Evan Witmer uses online sales and in-person events to reach his audience. He discusses that and how members of the writing community can help one another.
1. Tell me briefly about your latest book – what is it about and what motivated you to write it?
Originally I was trying to traditionally publish another book called Long Stories. It’s a new version of the Grim Reaper who’s created by God to hunt down all the immortals on Earth. But, having never published before, it was a hard sell to publishers.
Simultaneously, I was writing short stories and publishing them for free on my blog, oddfiction.com. At some point, I thought it might be a good way to show my sell-ability as an author through example and I decided I would self-publish the ten stories I had online in a short story collection. This became Pages from the Pizza Crows. The framing device was recycled from an old concept I wrote, but never released, originally intended to frame a collection of children’s poems. The overarching story is that a crow keeps stealing my breakfast in the morning through an open window. I decide to befriend the creature and discover that by feeding him slices of pizza, he will reward me with short stories one page at a time.
2. How have your sales been?
Pages from the Pizza Crows has sold forty books. That includes both online sales and sales I’ve made at various indie bookstores, coffee houses, and book signing events. It’s a small start, but I’m optimistic that as I continue with live performances and start raking in reviews, I’ll see a massive increase soon.
3. You’ve chosen self-publishing. How have you liked it so far? Talk about some of the positives and negatives you’ve encountered.
Well, the ultimate positive is that you can publish anything you want, which is great if you want to be experimental or prove a point to the industry on what sells. Short story collections are often on the list of hard noes for publishers alongside erotica and rhyming poetry. I wanted to prove that this notion is incorrect and that anthology is more popular than ever.
The negatives are obvious though. I have to do all the marketing by myself, which lucky for me is pretty fun actually. But considering I have a life outside of writing, it would be nice to have somebody else take over.
4. Talk a little about the sort of marketing techniques you’ve used to sell your books. Which ones have been most successful?
I’ve created profiles on Facebook, Instagram, and Twitter in order to create a good social media platform. It’s necessary to create the visage of professionalism in this day and age, but there’s no argument that most of my sales have come from in-person events. Once I’m out there in front of a potential reader, I shine, especially if I get to do a live reading. I often choose samples from my work that I know will get the biggest reactions.
I pay for advertisements on Facebook that link to my free stories on oddfiction.com. Technically, this doesn’t lead to sales, but my website visitors shoot up into the hundreds whenever I put out an ad. And in the end, as long as people are reading my work, that’s what counts way more than sales.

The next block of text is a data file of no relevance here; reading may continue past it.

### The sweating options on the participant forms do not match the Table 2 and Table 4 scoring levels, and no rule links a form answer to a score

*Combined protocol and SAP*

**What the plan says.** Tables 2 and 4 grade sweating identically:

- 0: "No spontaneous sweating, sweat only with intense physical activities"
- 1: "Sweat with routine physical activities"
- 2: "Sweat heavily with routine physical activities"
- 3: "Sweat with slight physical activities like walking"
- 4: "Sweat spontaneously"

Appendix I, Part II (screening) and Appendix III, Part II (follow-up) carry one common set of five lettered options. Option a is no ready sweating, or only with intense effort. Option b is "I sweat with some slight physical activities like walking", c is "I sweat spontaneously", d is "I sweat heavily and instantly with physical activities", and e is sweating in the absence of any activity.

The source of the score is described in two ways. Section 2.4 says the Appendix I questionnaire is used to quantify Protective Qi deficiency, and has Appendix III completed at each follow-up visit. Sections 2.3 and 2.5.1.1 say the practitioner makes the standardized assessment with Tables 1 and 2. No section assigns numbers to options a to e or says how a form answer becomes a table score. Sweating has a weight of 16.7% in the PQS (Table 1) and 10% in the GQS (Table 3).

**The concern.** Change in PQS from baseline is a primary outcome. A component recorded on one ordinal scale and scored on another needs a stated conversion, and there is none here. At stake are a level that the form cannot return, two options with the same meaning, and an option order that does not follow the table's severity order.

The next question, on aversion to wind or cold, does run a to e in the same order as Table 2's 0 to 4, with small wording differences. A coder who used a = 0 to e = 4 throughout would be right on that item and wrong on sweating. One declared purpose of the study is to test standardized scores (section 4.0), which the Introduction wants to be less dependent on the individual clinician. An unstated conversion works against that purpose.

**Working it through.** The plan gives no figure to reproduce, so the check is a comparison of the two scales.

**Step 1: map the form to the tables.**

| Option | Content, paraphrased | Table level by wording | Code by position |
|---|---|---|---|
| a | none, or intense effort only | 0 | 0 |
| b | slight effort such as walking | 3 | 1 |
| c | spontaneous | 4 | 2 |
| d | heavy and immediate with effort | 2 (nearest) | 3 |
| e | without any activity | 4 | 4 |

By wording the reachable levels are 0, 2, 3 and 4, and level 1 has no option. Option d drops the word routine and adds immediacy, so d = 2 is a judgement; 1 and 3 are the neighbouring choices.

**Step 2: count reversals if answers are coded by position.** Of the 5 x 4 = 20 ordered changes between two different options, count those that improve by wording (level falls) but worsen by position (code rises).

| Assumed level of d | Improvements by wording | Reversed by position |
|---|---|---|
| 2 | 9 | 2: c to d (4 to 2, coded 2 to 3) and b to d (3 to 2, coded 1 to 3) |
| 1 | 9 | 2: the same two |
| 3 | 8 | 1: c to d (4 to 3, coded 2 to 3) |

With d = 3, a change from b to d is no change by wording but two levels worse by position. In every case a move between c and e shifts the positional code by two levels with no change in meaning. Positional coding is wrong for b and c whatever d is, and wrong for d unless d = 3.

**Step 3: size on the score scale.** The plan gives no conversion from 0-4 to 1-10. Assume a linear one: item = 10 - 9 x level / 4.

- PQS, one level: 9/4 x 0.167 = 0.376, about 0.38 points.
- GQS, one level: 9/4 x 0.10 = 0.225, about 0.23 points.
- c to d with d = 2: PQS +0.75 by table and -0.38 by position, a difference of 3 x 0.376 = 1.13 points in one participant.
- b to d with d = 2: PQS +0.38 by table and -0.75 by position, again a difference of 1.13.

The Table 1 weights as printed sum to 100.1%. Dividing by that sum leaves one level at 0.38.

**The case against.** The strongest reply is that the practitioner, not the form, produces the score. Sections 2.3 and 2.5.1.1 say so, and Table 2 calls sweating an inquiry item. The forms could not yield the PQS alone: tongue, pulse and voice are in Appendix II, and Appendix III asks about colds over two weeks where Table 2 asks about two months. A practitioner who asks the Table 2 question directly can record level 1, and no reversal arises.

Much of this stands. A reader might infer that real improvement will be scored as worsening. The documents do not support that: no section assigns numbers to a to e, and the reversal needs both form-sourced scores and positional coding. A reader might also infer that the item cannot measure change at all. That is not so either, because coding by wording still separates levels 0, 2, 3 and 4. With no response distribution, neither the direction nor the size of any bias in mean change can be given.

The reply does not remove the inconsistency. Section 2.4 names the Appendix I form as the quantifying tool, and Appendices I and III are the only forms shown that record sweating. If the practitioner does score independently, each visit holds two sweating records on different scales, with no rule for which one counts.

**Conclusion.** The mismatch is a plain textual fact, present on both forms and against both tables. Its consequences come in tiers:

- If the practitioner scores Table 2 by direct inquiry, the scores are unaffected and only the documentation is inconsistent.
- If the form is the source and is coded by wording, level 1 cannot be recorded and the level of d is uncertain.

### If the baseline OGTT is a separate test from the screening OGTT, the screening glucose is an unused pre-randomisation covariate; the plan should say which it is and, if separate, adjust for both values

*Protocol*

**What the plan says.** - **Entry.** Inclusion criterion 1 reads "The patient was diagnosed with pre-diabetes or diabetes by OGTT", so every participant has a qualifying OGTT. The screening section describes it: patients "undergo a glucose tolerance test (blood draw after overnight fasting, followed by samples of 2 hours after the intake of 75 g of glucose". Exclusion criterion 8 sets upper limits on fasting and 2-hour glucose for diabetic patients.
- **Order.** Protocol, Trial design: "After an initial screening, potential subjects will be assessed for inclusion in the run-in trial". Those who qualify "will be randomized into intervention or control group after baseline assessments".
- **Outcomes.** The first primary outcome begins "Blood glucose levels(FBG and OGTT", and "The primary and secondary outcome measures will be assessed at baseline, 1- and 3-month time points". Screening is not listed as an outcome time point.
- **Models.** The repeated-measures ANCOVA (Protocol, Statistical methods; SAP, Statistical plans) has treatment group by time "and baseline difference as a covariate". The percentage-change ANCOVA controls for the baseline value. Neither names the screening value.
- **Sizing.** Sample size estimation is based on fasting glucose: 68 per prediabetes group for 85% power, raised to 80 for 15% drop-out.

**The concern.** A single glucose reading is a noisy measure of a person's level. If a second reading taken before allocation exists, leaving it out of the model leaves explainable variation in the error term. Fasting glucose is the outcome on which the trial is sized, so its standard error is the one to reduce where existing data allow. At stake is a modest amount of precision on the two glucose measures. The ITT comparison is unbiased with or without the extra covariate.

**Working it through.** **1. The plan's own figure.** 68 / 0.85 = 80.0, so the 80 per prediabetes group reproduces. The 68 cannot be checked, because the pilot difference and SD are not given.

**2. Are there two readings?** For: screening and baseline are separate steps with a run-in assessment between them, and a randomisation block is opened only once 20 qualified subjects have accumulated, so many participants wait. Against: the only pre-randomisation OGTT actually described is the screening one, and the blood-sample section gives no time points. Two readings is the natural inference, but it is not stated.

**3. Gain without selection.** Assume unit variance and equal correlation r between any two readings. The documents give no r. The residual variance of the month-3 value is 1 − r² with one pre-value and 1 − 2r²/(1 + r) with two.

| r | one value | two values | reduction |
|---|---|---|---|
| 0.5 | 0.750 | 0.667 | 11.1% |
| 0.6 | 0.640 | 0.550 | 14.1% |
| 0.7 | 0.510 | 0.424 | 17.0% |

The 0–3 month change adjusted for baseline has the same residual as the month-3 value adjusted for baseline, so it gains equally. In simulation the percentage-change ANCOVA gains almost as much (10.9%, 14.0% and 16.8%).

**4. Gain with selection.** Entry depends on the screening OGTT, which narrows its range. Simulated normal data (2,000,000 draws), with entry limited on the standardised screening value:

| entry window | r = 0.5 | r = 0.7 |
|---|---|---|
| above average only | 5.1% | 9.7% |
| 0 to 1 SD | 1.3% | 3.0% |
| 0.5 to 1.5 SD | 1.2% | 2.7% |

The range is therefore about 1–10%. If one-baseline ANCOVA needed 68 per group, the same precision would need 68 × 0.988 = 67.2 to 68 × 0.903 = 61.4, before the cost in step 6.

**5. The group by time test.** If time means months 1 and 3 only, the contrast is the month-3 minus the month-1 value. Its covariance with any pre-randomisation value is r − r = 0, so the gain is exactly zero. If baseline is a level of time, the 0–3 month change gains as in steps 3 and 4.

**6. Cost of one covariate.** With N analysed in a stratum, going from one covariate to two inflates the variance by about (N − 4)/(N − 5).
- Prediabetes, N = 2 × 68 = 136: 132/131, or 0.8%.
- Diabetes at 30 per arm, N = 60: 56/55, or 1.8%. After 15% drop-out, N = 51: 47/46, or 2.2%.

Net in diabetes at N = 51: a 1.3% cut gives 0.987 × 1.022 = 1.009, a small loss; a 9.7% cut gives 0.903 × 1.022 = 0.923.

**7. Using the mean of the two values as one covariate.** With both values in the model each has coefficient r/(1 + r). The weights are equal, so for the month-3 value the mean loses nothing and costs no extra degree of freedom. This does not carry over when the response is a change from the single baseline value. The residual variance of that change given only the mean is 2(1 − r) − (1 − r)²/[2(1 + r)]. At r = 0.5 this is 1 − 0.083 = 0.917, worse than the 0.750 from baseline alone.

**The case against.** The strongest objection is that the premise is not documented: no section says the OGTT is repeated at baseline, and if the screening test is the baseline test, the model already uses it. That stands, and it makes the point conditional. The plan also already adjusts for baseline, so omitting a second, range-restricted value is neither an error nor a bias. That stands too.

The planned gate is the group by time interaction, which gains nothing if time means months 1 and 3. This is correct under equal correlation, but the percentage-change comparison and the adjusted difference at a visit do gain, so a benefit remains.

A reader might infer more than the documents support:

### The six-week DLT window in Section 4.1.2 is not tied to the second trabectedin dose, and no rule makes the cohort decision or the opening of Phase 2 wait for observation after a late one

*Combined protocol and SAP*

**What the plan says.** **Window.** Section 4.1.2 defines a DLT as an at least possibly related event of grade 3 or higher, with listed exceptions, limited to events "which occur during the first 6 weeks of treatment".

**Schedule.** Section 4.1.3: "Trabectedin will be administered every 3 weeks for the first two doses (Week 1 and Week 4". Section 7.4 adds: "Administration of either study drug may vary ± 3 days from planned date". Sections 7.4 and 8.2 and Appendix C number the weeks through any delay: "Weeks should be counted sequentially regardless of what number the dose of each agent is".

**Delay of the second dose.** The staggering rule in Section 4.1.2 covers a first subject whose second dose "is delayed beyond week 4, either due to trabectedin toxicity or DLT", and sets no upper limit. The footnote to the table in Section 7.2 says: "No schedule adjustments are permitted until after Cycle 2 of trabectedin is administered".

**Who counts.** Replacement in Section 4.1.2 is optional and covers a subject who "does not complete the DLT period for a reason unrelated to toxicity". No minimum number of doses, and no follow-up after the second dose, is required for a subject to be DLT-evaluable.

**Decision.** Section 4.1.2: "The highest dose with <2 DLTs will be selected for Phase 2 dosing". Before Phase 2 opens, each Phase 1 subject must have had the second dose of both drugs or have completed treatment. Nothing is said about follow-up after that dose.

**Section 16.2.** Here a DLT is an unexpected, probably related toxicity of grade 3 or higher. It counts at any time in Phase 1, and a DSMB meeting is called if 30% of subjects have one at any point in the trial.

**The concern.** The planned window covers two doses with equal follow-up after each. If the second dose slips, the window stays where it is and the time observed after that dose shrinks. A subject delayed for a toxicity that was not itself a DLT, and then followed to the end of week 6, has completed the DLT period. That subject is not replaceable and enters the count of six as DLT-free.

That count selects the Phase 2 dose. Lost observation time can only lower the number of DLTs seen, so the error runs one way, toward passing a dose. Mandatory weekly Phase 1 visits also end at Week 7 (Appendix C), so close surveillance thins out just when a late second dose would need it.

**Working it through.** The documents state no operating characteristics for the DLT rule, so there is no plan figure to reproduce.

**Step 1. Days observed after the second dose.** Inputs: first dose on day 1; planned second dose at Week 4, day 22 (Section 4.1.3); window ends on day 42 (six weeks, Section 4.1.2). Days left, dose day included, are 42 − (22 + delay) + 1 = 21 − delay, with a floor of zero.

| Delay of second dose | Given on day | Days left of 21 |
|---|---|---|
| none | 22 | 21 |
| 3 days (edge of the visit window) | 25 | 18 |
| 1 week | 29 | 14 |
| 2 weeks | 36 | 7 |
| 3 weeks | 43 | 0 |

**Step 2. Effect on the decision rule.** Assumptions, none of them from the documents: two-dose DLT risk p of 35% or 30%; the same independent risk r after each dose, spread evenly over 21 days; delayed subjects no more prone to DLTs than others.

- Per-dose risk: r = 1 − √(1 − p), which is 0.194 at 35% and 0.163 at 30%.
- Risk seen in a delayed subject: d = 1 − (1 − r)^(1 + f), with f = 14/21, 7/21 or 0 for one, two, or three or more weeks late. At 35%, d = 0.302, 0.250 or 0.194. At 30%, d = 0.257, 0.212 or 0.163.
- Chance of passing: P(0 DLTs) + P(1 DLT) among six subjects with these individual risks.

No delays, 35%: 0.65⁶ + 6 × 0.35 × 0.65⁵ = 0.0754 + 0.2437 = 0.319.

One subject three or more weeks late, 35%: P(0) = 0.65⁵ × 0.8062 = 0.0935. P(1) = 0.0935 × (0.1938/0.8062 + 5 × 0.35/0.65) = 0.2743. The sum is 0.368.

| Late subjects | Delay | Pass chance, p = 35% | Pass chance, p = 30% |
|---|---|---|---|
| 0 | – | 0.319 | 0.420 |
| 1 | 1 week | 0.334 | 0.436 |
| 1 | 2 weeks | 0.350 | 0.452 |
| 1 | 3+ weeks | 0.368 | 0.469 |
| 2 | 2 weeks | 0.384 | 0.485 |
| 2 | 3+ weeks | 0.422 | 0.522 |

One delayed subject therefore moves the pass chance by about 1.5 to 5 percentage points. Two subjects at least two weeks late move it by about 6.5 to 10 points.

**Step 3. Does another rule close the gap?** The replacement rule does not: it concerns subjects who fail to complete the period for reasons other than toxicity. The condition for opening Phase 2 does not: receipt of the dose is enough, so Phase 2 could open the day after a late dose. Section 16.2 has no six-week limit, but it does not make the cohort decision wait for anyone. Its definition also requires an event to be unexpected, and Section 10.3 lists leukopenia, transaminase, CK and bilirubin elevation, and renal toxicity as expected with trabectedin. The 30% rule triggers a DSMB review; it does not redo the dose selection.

5. Are there any marketing or networking techniques you’ve intentionally avoided or discontinued, and if so, why?
No. I actually don’t want to discontinue any strategies. I found they all wax and wane. If one became completely joyless, I’d probably stop. But overall, online sales lead to meeting a lot of new virtual friends, and in-person stuff leads to meeting a lot of in-person friends. And I love making friends.
6. What are the most important things you’ve learned about publishing that you didn’t know when you started out?
Don’t stress so much about the losses! I’ve had people completely go cold on me mid-way between getting my books in their store. At first, I took it personally. “My book must suck that bad.” But then, after I got good reviews and words of encouragement, and lots of yesses, I realized weird things just happen. And ultimately, your work just won’t appeal to everyone. Celebrate your wins, learn from your criticism, and ignore the folks that ghost you, they’re not worth a minute of your time.
7. If you could do one thing differently in publishing your books, what would it be?
Pay for a real editor. I couldn’t afford one with my current lifestyle, so my mom has been kind enough to make corrections, but she can only do so much. Shout out to mom though, she really helped.
Also, I tried to be cheeky and leave the spines of my books blank at first. It’s fixed now and I’m never doing that again. I thought it was cool and minimalist. All it did was make bookstores really miffed at me.
8. New authors face the challenge of getting their books into the hands of readers. What advice do you have for an author just starting out?
Email like crazy. Email coffee houses. Email book stores. Email book bloggers. Email YouTubers. Email anyone you can email. Ask what they can do for you and what you can do for them in return. The whole writing community wants to help one another. Don’t be shy, go take advantage of that!
9. What other projects are you currently working on?
I’m constantly adding free stories to oddfiction.com. Once I put ten new stories up, I take ten old ones down and turn them into a new short story collection to publish. The next one is called Digest: Ten Short Stories from Convicted & Plausible People-Eaters. The framing device this time is that each story is written by a different cannibal. A short biography of the author will precede each story.
10. If you could market your brand – not just one particular book, but your overall brand of writing – in one sentence, what would it be?
Outlandish concepts taken deathly seriously.
11. How can readers learn more about your books?